Macron under pressure over appointment of new French Interior Minister accused of rape

Feminist activists held two small protests Wednesday in Paris following Macron's appointment of an interior minister who has been accused of rape
Feminist activists held two small protests Wednesday in Paris following Macron's appointment of an interior minister who has been accused of rape Copyright Thibault Camus/AP
Copyright Thibault Camus/AP
By Mathieu Pollet
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Newly-appointed Interior Minister Gérald Darmanin is under pressure from feminist groups who are protesting his nomination in cities across France.


Pressure is mounting on French president Emmanuel Macron after he backed a newly-appointed minister facing investigation over a rape allegation.

The Elysée had said that the investigation was "not an obstacle" to Gérald Darmanin's appointment as Interior Minister in the new government.

Feminist groups protested in major French cities on Friday to condemn what is seen as "the middle finger" being given to "what was supposedly the 'Great Cause' of Macron's term: women's rights," said Laura Jovignot, national coordinator and activist from Nous Toutes.

Francois Mori/AP
Gérald Darmin was promoted from Minister of Public Action and Accounts to Minister of Interior after Macron's cabinet reshuffle on MondayFrancois Mori/AP

The Paris appeals court ordered the reopening of an investigation into a rape allegation against the then budget minister in June, two years after the case was dismissed because prosecutors were unable to establish an "absence of consent."

Sophie Patterson-Spatz alleges Darmanin coerced her into having sex in 2009 when she sought legal help from him while he was a local councillor.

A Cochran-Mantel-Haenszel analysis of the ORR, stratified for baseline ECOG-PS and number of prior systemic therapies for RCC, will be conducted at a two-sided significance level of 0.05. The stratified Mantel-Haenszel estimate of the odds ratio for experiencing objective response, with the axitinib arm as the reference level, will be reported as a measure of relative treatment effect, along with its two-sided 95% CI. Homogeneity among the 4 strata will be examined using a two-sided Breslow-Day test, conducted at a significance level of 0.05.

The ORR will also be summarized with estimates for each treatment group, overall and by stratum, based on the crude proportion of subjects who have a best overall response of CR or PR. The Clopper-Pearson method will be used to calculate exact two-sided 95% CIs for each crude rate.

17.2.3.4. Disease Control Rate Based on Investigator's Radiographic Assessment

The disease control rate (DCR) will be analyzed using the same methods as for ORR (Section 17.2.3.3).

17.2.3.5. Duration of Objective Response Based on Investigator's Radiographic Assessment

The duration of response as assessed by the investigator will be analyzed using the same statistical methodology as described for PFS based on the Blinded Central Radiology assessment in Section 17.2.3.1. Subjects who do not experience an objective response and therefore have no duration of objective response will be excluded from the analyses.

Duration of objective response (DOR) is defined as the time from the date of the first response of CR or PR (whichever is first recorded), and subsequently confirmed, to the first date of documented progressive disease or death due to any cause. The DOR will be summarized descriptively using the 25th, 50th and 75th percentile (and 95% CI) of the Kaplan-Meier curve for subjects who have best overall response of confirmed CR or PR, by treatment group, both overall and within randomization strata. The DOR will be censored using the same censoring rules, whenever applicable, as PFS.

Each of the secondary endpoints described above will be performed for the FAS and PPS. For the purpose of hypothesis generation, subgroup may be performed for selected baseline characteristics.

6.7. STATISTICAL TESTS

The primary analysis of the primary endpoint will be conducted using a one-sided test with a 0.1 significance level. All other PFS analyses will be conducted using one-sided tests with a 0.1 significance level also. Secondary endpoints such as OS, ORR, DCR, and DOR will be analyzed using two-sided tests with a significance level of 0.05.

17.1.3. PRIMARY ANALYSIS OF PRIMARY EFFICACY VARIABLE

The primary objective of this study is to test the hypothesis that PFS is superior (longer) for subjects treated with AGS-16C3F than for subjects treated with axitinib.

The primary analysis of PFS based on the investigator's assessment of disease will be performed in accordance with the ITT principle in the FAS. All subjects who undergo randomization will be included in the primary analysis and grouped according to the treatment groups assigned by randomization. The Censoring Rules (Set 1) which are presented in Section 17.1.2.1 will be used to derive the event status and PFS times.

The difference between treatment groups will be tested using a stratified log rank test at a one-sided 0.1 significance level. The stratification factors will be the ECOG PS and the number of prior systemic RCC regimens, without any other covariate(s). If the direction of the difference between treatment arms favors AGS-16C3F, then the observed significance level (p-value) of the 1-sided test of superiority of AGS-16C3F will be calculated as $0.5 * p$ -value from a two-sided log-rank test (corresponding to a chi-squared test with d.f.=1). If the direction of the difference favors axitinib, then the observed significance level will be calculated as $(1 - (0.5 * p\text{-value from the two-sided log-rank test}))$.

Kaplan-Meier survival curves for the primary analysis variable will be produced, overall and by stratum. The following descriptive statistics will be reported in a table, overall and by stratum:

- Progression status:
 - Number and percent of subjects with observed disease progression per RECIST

Darmanin firmly denies the accusation and argues that June's ruling is just a matter of legal processing and not the result of new evidence being brought against him.

In an interview on French national radio station RTL, Darmanin claimed that he deserved "the right to be assumed innocent until proven guilty" given the former rulings had been in his favour.

His comments are "usually the argument that is used in sexual misconduct affairs" and that it tends to reinforce the assumption that women are lying when speaking up, said Jovignot.

Feminist activists say that they are not denying him his rights but are concerned with the fairness of trials now that he is in charge of law enforcement, and therefore of the teams that may investigate his case. "This man is illegitimate when it comes to protecting the safety of female citizens," Jovignot added.

His nomination - alongside new Minister of Justice, Éric Dupont-Moretti, who has been criticised for his defence of clients accused of violence towards women when he was a lawyer - is "a way to sustain rape culture," Jovignot asserts.

Politician Caroline De Haas also tweeted that President Macron had "directly spat in the mouths of women victims of violence" with Darmanin's appointment.

Feminist groups say they hope that the marches on Friday will help heap pressure on the government.

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